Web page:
RRR is a big film; at over three hours watching it feels like bingeing on a mini-series. It was one of the films that brought Indians back into the cinemas, and has racked up over 45 millions views on Netflix. This film from south India is a multilingual winner from what is predictably now dubbed Tollywood, but you should notice that on Netflix the dominant language chosen by the platform is Hindi, which turns out to be symptomatic of something very problematic about the film.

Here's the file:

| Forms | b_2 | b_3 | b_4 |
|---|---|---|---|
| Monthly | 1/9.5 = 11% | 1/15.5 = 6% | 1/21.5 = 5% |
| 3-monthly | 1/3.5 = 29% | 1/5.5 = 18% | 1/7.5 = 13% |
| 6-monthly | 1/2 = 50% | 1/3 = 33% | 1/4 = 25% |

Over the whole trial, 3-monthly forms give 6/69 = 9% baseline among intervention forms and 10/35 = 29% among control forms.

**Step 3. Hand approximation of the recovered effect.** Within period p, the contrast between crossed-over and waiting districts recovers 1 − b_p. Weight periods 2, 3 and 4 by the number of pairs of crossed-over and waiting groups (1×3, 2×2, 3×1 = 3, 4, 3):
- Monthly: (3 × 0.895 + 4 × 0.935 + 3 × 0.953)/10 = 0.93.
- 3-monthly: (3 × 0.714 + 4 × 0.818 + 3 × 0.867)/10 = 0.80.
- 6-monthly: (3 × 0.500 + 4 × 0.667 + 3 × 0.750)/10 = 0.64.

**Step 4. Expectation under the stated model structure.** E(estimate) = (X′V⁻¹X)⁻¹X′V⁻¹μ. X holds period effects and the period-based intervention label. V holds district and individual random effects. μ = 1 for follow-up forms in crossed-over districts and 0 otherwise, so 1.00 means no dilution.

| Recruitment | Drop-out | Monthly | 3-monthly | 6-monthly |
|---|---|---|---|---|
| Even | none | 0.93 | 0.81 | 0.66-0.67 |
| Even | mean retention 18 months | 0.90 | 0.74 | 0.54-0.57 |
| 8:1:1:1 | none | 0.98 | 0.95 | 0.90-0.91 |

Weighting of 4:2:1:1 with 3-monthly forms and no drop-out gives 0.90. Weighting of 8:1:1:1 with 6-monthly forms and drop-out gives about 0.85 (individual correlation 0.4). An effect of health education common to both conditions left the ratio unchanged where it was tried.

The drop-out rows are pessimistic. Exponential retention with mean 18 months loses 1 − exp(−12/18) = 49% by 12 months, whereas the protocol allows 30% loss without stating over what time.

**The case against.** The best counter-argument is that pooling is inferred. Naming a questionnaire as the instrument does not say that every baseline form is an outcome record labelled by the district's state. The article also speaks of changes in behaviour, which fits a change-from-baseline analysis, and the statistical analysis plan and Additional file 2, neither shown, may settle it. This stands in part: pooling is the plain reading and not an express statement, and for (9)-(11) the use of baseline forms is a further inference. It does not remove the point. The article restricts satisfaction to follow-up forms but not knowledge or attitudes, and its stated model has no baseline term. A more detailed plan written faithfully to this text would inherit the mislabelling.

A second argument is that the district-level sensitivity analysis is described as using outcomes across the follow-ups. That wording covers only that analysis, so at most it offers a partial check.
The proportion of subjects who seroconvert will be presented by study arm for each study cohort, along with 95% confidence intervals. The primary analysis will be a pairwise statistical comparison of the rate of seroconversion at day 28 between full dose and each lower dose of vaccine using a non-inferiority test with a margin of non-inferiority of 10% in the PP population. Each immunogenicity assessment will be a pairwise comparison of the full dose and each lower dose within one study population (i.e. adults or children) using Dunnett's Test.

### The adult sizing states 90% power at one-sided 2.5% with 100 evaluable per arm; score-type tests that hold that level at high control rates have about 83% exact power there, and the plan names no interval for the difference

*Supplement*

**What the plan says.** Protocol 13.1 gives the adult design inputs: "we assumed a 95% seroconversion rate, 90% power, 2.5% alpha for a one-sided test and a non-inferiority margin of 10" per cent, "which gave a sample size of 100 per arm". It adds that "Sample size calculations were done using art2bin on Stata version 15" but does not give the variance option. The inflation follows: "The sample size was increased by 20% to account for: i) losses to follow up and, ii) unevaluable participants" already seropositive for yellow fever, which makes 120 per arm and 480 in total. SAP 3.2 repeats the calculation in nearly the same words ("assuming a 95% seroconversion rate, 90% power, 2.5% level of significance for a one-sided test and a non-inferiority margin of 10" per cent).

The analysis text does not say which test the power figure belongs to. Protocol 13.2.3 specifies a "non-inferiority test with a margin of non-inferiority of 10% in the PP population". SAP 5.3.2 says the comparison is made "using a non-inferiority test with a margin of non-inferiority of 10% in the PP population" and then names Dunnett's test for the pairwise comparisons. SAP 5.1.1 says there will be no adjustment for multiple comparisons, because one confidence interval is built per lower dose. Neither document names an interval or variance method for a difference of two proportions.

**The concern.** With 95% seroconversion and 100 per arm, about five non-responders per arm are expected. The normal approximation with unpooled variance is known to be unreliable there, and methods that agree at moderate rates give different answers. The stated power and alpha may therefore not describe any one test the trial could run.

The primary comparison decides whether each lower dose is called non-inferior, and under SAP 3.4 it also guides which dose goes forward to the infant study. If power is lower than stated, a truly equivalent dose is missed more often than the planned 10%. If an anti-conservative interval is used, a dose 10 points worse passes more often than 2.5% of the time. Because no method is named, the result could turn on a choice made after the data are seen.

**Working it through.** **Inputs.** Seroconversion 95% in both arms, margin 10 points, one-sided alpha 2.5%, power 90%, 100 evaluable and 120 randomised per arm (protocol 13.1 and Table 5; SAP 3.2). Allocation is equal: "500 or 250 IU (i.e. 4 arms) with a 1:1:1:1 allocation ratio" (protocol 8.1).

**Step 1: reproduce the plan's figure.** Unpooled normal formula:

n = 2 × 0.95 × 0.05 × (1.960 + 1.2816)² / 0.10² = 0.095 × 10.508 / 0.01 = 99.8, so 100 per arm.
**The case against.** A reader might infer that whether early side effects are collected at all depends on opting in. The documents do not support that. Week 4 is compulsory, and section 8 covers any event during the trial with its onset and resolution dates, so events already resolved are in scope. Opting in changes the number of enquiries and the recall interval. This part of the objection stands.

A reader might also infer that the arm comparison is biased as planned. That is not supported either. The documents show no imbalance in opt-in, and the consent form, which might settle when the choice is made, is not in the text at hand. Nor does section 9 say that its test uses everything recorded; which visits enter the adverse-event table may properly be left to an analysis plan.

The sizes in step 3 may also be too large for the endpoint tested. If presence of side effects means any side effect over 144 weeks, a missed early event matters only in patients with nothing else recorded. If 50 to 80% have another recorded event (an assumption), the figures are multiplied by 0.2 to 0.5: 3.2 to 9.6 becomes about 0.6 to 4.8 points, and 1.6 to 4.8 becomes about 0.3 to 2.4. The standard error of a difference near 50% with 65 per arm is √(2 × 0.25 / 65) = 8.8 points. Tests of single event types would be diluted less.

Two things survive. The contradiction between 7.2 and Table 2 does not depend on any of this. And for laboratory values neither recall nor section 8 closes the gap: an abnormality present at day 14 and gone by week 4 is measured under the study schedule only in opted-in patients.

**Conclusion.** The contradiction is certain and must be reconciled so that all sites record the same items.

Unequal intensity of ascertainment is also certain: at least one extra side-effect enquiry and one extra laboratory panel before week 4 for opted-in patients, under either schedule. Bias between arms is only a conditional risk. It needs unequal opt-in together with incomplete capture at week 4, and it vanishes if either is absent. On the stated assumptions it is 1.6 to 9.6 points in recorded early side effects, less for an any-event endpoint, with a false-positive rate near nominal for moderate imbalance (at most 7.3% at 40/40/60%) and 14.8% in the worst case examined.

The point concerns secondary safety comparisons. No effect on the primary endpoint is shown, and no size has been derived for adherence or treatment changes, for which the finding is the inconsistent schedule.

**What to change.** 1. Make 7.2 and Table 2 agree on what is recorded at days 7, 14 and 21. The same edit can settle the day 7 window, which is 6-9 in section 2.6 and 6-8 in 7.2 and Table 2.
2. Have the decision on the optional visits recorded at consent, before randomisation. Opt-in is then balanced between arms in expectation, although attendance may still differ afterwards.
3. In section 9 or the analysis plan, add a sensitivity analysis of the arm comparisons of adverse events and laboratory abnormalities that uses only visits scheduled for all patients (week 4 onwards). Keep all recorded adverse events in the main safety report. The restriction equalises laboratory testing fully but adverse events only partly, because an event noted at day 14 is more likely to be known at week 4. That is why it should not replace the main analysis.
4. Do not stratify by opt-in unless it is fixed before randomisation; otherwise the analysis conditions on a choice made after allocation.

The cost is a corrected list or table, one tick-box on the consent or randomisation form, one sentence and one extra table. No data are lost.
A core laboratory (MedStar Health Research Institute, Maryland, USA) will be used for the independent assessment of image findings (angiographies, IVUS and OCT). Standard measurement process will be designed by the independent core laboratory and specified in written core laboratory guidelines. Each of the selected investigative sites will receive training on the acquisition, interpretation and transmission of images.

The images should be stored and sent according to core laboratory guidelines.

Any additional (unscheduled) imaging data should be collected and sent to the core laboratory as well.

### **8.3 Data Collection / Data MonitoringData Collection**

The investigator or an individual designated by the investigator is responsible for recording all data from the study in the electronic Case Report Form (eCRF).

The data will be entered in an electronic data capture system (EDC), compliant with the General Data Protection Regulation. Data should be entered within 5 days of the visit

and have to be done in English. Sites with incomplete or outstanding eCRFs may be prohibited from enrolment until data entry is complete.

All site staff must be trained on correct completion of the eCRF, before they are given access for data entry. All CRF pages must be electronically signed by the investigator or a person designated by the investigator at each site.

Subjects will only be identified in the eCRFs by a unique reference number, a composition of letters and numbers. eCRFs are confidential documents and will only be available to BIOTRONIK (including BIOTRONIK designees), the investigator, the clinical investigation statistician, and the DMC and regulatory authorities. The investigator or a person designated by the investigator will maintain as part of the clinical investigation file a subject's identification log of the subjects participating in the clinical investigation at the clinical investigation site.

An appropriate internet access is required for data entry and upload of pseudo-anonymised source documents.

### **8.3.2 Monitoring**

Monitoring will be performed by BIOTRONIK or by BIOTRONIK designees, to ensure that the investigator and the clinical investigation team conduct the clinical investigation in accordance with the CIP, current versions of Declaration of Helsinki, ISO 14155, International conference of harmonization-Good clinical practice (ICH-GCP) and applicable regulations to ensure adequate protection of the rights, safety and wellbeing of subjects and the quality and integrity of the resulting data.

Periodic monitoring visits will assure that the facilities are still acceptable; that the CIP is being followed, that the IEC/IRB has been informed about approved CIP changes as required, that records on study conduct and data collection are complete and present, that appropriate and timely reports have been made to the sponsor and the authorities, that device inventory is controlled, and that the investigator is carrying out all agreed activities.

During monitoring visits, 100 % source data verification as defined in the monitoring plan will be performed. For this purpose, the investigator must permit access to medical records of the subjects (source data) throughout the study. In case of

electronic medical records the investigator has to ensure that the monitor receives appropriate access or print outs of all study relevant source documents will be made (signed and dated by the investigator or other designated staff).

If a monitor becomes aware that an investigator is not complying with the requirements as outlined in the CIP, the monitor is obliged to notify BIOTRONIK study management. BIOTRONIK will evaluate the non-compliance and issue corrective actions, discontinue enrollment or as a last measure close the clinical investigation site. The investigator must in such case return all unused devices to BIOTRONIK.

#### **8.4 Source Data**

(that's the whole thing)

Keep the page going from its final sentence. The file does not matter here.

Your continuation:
Set in 1920s pre-independence India, RRR is based on two real life resistance figures, and imagines them meeting and doing lots of weird things together, including dancing. Most of the liberal Western press loved it, with The Guardian putting at number 7 in its list of best 2022 films, and even leftish Indian outlets were won over, offering little criticism. But there is criticism to be made, beyond the gut-reactions which labelled it Rancid, Redundant, Ridiculous.
I liked it a lot and started composing a glowing review, until I came across this article by Ritesh Babu that provides a detailed analysis of Hindutva ideological motifs that are at work in it. Ritesh Babu gives us a review that is better than anything I could have written, so here it is.
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